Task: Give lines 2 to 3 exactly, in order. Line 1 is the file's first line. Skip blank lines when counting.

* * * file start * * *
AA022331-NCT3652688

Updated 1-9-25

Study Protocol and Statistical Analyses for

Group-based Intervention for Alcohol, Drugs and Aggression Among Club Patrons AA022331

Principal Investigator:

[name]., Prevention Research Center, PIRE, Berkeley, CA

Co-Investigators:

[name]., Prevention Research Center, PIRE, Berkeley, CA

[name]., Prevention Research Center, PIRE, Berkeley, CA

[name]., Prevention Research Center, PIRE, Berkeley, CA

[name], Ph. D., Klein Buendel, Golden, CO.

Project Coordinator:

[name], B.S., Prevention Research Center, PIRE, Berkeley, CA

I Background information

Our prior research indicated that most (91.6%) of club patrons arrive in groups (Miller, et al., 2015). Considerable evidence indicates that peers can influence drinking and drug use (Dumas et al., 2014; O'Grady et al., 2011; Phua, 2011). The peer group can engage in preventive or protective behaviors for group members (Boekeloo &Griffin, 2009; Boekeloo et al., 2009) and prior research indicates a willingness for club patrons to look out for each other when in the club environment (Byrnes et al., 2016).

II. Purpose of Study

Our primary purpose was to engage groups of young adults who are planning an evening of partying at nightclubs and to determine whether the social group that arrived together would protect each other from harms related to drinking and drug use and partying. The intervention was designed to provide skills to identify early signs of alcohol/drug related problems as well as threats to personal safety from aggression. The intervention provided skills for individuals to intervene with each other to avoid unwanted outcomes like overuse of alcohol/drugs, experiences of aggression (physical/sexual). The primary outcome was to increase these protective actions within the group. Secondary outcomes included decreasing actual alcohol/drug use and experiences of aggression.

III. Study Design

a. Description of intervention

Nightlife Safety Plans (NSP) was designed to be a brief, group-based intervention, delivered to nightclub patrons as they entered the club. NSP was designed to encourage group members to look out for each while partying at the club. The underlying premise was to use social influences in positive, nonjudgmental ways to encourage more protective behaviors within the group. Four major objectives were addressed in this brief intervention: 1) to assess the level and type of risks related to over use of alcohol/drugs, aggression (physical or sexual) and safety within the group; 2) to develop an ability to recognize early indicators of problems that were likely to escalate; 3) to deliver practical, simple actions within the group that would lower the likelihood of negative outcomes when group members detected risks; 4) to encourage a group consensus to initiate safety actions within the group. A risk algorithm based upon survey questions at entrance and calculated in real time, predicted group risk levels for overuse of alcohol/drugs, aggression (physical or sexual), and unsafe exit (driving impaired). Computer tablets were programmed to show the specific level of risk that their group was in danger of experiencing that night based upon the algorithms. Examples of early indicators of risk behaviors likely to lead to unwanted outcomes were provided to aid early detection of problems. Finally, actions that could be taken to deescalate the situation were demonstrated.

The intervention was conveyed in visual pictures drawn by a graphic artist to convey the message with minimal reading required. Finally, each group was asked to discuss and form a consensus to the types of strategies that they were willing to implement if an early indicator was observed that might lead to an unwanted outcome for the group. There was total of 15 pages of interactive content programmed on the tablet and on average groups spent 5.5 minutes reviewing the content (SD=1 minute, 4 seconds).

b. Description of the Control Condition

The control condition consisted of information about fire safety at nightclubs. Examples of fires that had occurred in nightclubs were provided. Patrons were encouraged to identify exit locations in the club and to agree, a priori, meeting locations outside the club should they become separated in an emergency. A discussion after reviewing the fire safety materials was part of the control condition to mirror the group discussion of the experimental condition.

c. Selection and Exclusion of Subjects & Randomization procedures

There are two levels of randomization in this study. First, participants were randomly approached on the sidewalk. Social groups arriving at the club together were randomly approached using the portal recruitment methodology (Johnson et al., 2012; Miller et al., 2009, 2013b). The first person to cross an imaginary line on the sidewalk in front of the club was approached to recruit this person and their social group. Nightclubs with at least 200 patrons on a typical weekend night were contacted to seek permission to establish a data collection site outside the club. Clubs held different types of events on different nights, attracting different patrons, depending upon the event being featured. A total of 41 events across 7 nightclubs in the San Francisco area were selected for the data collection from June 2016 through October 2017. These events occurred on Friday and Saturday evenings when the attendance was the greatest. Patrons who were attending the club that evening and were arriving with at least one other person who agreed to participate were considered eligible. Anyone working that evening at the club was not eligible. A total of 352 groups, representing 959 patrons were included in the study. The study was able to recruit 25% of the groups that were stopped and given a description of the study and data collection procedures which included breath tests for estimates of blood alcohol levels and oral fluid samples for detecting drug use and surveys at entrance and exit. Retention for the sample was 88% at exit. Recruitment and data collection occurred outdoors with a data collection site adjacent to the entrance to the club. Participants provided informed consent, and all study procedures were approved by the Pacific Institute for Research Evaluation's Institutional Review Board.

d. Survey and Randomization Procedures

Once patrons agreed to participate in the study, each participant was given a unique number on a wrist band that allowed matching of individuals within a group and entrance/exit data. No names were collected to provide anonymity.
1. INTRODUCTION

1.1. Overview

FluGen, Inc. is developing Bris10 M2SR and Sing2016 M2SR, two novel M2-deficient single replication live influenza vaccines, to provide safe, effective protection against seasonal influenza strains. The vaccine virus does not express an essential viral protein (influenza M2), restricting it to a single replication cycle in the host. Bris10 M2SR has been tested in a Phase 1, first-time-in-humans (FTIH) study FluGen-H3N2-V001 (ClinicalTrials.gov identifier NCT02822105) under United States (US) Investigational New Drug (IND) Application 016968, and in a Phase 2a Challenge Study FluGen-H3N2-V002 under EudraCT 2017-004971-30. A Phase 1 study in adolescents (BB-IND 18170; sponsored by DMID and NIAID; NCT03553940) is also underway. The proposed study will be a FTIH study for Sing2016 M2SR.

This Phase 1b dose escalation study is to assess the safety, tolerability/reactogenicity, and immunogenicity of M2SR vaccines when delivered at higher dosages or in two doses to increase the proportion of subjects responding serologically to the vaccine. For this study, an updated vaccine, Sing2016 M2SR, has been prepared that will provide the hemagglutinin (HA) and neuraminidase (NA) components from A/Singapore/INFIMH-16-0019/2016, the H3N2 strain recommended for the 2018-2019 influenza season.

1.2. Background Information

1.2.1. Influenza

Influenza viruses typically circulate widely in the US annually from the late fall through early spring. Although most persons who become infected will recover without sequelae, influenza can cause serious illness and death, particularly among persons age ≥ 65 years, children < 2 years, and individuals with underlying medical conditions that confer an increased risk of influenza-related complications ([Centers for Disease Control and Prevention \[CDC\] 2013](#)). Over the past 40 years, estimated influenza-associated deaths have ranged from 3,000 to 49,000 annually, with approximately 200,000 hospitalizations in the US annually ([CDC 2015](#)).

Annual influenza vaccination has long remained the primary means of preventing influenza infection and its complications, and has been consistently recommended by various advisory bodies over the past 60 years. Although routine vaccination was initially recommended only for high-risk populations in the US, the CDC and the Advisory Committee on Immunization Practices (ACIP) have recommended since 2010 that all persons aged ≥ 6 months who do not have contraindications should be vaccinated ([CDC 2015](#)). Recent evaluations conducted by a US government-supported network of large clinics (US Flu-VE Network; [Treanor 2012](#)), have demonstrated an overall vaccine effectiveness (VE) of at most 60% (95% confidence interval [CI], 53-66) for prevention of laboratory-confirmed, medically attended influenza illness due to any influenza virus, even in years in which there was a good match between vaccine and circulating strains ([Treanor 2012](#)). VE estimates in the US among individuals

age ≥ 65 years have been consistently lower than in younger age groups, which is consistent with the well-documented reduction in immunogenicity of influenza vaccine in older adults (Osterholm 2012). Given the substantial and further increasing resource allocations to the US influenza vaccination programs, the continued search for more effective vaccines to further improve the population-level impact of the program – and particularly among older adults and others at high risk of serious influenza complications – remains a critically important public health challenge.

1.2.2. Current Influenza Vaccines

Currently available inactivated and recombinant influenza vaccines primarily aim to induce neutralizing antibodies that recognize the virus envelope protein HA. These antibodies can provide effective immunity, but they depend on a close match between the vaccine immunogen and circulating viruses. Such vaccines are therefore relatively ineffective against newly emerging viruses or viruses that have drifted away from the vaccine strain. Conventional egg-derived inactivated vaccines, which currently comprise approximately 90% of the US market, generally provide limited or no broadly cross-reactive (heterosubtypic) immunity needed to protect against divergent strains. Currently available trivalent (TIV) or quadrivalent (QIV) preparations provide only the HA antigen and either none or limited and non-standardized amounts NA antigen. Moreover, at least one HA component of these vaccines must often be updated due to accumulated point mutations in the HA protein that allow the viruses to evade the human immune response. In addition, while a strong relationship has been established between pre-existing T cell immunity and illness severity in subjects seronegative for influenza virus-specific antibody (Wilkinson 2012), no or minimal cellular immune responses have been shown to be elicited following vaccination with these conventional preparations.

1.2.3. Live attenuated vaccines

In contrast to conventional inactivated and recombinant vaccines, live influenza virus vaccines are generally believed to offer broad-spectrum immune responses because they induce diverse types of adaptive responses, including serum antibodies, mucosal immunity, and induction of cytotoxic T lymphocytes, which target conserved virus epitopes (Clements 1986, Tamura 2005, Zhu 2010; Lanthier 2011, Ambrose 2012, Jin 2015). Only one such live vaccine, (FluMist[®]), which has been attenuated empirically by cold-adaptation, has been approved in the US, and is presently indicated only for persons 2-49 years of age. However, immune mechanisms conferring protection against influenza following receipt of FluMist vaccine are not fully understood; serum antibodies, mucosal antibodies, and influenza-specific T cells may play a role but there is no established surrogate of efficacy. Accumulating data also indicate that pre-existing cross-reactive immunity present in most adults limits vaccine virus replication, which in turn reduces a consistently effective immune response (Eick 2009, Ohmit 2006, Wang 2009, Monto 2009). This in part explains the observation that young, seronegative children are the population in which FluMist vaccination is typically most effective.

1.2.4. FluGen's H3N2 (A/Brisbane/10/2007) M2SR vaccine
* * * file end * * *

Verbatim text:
Updated 1-9-25

Study Protocol and Statistical Analyses for